All Statements Can Become Questions, Can’t They?

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All Statements Can Become Questions, Can’t They?

Excerpted with the permission of the authors from Chapter 10 of So, What’s Your Point?

As illustrated in the sub-title above, you can convert almost anything you want to say into a question.  When you pose a question, some very interesting dynamics occur.  For purposes of comparison, let’s observe two conversations.

Suppose I visit Susan, the vice president of finance at the Widget Manufacturing Company, and during our discussion I say, “You know, Susan, you ought to have your financial analysts using spreadsheet software on their personal computers [PCs].”  Alternatively I might say, “Susan, have you ever thought about having your financial analysts use spreadsheet software on their PCs?”  Is there any difference in the way the two might affect you if you were Susan?  Does Susan think more favorably toward me when I make a statement and put myself in the position of being the expert, or when I ask a question, and put her in the expert position?

Let’s consider how Susan might respond.  When I state, “You know Susan, you ought to have your financial analysts using spreadsheet software on their PCs,” she might reply, “Absolutely not!  My friend Robert tried that at his company and it was a disaster!”  Am I in trouble?  You bet!  I committed myself with a statement.  I’ve set up a win-lose situation.

Now consider how the conversation might proceed if instead I question, “Susan, have you ever thought about having your financial analysts use spreadsheet software on their PCs?”  Again, she replies, “Absolutely not!  My friend Robert tried that at his company and it was a disaster!”  Am I in trouble now?  No, because I never said she should use PCs and spreadsheets.  I just asked if she had ever thought about doing so.  Now, what recourse do I have?  I can stay in the conversation by asking, “Really, what happened?”  Will Susan answer that question?  Most likely, because she won’t feel like I’m challenging her or trying to put her on the spot.  It’s still a win-win situation.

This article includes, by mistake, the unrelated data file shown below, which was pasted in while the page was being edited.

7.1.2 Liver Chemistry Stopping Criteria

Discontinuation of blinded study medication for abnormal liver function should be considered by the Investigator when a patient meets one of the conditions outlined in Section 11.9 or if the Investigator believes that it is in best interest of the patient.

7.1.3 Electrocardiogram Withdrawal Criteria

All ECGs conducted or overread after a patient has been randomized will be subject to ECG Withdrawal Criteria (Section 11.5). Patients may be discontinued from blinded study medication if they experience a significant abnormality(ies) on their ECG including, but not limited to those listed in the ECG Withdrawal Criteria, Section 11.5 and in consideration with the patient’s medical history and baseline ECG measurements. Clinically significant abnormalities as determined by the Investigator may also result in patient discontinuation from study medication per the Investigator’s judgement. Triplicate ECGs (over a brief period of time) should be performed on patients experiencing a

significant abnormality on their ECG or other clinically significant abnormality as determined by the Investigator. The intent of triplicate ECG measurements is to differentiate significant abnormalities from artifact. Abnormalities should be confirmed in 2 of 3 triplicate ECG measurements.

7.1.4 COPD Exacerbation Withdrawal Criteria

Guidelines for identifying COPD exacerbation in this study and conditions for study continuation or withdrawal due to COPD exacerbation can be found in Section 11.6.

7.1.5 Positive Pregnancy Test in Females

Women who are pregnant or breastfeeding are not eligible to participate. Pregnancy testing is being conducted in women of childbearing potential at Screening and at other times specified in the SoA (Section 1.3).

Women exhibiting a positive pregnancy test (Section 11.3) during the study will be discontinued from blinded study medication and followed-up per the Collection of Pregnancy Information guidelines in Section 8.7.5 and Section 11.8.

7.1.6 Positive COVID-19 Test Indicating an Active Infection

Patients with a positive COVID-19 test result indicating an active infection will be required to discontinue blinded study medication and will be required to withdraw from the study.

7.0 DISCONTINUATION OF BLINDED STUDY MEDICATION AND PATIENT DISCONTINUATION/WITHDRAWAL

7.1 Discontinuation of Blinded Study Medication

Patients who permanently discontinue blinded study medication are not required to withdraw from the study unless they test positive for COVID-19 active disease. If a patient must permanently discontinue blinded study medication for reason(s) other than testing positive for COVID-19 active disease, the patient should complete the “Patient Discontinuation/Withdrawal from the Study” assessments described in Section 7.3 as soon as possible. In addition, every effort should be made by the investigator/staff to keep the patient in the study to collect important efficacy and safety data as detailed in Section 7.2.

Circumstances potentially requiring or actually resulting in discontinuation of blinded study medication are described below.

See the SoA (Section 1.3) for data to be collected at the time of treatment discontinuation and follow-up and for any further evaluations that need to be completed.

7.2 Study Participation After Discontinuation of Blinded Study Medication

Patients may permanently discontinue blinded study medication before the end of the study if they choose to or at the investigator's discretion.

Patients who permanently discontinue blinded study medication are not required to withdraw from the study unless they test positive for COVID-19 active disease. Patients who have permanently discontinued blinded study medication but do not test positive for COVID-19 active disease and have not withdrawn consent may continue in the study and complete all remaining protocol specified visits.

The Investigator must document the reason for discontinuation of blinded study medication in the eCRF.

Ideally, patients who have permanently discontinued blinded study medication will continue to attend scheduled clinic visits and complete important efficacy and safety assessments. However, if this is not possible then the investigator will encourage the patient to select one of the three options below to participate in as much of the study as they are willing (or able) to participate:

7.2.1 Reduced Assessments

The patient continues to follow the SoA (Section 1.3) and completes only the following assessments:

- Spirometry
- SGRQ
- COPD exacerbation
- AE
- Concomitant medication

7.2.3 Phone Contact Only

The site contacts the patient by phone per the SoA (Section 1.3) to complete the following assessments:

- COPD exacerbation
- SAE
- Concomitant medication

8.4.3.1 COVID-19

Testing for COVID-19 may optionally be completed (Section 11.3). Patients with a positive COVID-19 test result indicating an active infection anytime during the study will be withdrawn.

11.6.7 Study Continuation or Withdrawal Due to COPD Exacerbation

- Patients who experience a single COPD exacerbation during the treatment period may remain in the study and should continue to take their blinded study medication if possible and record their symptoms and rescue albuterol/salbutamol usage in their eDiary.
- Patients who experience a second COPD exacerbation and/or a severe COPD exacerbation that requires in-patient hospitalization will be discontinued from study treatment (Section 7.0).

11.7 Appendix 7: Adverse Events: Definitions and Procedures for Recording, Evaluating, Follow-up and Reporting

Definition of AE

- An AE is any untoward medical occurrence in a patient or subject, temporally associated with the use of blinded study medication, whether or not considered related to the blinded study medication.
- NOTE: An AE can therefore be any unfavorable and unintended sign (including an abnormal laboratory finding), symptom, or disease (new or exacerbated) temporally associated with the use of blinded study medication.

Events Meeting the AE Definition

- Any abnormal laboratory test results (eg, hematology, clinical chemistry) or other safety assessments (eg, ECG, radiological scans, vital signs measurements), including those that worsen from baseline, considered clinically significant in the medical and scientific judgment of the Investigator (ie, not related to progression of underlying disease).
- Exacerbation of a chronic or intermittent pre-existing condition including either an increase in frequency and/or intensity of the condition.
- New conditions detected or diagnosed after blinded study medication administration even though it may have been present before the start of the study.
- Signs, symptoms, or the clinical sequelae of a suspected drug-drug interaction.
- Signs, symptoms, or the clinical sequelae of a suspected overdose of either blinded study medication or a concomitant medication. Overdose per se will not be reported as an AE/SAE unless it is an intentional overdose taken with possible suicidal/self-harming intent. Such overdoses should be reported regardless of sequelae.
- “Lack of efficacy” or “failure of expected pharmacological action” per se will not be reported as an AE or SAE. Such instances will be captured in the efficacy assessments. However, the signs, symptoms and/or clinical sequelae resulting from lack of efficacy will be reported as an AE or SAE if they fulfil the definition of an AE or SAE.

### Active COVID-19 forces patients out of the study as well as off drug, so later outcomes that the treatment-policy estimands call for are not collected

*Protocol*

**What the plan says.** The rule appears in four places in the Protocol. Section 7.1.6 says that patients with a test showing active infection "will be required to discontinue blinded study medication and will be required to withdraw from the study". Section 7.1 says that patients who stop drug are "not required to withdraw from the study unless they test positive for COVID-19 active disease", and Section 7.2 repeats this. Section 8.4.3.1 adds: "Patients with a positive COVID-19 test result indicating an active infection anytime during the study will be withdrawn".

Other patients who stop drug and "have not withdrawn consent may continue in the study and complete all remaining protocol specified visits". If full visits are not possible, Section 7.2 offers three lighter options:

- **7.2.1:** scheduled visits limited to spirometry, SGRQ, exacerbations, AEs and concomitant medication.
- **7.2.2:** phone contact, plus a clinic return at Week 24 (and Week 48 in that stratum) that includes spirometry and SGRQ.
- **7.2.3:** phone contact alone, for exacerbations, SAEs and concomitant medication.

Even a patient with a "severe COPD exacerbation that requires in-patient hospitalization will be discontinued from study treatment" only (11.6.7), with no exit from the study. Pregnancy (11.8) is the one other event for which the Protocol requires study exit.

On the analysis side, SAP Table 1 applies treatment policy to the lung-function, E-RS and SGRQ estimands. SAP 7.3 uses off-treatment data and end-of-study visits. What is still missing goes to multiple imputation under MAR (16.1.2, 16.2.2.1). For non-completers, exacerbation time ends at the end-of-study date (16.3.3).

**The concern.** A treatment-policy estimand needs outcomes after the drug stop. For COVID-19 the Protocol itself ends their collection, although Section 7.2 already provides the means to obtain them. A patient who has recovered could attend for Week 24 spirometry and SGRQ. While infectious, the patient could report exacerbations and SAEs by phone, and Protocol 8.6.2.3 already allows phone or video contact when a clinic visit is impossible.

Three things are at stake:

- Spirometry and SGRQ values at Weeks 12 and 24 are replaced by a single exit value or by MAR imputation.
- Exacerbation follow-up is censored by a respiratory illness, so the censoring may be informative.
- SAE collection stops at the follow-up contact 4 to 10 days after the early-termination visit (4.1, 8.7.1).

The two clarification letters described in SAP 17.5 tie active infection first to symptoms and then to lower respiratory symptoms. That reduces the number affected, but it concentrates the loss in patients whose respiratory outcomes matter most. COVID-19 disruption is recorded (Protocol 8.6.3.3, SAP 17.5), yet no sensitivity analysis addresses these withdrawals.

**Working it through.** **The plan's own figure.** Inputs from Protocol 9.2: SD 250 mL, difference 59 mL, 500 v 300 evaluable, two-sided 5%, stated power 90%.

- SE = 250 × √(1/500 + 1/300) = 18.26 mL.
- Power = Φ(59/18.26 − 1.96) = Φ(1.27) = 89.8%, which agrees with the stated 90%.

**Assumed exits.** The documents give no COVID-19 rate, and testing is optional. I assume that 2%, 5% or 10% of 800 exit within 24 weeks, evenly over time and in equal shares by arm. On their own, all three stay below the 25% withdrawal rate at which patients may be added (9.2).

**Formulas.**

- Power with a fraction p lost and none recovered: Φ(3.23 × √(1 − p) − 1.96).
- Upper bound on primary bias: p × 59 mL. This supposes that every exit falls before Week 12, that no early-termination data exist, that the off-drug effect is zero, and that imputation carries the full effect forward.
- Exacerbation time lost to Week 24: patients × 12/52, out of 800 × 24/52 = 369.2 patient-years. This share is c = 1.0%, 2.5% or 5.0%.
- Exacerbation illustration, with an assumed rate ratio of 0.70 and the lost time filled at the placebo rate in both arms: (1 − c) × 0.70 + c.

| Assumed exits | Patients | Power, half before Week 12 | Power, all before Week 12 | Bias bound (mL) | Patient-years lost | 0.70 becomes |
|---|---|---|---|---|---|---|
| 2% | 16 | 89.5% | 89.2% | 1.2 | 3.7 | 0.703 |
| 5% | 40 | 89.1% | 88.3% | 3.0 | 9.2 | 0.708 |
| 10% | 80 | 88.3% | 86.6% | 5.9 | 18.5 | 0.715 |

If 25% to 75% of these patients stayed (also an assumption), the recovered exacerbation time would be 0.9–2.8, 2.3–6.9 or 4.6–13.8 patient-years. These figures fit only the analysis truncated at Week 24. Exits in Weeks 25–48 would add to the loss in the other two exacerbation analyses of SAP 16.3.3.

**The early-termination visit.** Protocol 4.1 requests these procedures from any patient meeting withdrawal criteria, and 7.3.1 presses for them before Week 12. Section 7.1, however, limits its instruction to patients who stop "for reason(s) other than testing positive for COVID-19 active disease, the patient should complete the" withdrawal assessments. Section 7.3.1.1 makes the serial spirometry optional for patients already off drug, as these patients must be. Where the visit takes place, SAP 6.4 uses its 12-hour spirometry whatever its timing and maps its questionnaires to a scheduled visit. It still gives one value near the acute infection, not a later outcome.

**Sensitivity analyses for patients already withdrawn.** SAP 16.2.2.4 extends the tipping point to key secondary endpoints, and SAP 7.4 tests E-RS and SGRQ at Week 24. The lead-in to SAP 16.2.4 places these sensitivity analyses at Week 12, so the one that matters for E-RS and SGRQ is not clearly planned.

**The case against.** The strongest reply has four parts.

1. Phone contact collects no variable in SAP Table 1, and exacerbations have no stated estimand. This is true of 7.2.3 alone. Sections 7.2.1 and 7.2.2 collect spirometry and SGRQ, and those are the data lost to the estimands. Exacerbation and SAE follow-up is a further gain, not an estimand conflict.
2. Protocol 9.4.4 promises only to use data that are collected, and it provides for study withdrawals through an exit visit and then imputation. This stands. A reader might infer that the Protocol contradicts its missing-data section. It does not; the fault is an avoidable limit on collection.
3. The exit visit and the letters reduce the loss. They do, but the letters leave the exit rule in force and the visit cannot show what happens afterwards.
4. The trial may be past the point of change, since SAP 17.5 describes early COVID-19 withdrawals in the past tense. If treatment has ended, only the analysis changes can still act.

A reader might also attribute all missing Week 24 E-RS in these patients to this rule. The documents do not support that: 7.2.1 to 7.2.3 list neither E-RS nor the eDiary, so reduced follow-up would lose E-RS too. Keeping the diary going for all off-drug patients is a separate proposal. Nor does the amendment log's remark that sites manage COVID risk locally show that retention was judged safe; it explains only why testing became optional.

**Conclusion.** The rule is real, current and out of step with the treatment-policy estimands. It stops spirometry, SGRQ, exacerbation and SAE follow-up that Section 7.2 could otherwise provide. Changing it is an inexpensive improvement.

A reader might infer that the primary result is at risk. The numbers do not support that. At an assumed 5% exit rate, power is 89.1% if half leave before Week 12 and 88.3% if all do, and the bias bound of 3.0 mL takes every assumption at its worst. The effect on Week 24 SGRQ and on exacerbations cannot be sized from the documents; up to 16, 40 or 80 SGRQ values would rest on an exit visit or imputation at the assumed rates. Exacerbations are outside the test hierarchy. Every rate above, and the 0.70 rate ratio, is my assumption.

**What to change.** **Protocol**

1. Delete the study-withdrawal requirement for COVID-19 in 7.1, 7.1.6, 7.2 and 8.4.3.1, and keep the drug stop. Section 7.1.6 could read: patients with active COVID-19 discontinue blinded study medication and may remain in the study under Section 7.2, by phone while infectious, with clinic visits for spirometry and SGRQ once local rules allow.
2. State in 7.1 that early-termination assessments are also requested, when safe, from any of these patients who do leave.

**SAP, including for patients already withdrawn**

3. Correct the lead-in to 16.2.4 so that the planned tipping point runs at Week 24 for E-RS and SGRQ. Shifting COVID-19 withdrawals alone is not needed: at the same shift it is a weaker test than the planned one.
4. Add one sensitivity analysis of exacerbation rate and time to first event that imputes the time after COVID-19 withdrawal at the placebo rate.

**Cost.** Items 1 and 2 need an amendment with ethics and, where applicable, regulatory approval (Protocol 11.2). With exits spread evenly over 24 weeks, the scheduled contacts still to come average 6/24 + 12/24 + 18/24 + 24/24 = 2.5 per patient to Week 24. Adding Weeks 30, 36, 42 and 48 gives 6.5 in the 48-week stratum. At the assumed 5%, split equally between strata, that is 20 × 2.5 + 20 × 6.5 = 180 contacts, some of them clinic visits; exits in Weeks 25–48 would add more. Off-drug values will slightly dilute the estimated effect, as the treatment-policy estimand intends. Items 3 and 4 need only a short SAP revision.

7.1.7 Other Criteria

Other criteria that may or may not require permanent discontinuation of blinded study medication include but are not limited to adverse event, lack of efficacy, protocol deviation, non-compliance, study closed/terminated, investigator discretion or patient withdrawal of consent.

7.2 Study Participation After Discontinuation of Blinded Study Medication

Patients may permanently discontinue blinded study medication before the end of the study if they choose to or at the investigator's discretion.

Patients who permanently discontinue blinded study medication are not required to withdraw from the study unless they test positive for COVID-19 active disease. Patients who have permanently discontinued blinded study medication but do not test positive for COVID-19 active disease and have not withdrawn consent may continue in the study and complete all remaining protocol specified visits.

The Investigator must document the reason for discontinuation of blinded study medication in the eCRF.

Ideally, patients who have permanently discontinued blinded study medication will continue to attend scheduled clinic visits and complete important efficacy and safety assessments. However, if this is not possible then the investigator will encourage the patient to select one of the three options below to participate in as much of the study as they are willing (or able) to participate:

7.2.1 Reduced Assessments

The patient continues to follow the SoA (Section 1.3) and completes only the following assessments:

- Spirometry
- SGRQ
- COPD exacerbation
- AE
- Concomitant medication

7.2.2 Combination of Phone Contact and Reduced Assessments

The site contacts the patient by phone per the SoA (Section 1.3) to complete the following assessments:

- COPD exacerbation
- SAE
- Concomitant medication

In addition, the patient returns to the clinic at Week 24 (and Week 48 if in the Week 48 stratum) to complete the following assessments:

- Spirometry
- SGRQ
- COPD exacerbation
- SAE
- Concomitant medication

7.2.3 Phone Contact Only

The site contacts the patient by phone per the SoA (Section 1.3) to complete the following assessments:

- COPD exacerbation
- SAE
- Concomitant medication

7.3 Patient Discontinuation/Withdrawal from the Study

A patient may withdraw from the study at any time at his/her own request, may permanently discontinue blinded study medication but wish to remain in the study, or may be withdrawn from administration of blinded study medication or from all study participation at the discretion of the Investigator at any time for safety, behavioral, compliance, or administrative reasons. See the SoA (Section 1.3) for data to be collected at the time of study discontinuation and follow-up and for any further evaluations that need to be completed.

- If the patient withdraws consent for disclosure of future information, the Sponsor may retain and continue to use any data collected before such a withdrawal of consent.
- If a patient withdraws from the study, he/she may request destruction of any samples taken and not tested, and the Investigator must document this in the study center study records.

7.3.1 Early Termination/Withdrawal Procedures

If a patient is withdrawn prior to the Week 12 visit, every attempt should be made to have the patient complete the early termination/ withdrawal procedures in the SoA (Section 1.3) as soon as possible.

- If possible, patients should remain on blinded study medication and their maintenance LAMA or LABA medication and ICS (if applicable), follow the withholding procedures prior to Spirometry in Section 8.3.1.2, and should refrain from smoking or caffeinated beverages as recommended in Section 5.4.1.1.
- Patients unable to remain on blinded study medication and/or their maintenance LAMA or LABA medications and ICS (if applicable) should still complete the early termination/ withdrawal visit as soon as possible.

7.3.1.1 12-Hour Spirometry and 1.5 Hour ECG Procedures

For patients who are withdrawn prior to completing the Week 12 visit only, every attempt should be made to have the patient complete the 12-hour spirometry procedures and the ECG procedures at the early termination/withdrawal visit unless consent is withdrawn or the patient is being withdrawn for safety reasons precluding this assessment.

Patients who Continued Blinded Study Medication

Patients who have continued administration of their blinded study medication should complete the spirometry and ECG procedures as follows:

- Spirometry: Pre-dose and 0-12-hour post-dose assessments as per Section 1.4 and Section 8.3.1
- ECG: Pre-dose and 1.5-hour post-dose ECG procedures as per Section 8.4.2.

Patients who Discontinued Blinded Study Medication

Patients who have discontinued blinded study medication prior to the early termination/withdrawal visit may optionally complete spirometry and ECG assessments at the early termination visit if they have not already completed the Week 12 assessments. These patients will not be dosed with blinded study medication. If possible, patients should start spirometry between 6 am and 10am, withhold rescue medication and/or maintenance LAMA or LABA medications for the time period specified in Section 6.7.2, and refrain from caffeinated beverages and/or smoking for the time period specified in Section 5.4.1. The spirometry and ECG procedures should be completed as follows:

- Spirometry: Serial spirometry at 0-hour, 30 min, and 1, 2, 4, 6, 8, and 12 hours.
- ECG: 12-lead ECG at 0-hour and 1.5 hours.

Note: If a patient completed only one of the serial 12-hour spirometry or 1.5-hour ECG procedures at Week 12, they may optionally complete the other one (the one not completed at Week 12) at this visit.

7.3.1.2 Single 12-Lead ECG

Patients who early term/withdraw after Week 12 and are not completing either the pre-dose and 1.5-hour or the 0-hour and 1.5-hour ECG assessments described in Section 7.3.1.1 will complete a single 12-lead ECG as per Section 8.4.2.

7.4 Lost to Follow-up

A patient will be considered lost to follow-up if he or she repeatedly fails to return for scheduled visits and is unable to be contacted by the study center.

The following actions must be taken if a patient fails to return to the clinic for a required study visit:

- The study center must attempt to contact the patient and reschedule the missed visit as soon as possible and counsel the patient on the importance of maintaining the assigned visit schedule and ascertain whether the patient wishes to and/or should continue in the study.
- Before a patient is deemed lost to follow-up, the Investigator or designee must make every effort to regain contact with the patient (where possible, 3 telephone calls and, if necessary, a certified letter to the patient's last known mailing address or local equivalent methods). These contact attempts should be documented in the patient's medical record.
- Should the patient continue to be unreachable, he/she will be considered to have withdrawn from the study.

In fact, the conversation might go something like this:

“Well,” Susan explains, “Robert said that the software worked fine, but the computers they were using just weren’t reliable.  They kept breaking down.”

“What kind of PCs were they using?”

“TAC ZEROs.”

Oh?  I’ve never heard of them.

Yeah, well I think TAC stands for Take A Chance, but they’re available at a really low price!

“If they had used a computer that was reliable, do you think the outcome would have been different?”

“Probably so.”

“If we could find some equipment that was reliable, would you like to explore the possibility of using spreadsheet software on PCs in your department?”

“Well, I would have to be convinced that the equipment was reliable. “

“What would it take to convince you?”

“Well, I would have to visit an organization where such an implementation was successful and see for myself.”

“If we could locate such a site, would you schedule a visit?”

“Certainly.”

Notice that all I did was ask questions.  The key is to ask questions in a way that recognizes and acknowledges the other person’s intelligence and shows that you are interested in what the other person has to say.  If the person perceives the situation as a win-win, the questions usually get answered.

Dr. James Wetherbe & Dr. Bond Wetherbe

James Wetherbe is internationally known as a dynamic and entertaining speaker who is especially appreciated for his ability to explain complex topics in straight-forward, practical terms that can be understood and applied by business leaders. Author of over 30 books, Jim is ranked among the top dozen consultants on the management of information technology and among the 20 most influential researchers in his field.
Bond Wetherbe is a business outcomes oriented educator, consultant, entrepreneur, leader and author with a proven record of results and accomplishments. Experience includes faculty positions at Texas Tech University, The University of Houston, and Loyola University New Orleans, high-tech management positions in both industry and government, principal positions with consulting firms, and co-founder of Micro Solutions, Mead Publishing, and The Wetherbe Group.

You can purchase So, What’s Your Point? at:  www.meadpublications.com

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Pam Smith   |   04 March 2013   |   Reply

This post caused me to reflect on “recovery from a closed question”. I have the occasional “whoops” when an open question would have been better than the closed question I just asked. There are limited responses fto a closed question…it’s either a ‘yes’ or a ‘no’. This was a good reminder that a follow up: “Tell me more about that” can save the day! :o)

leadingwithquestions   |   04 March 2013   |   Reply

Pam you are good! Aren’t you? 🙂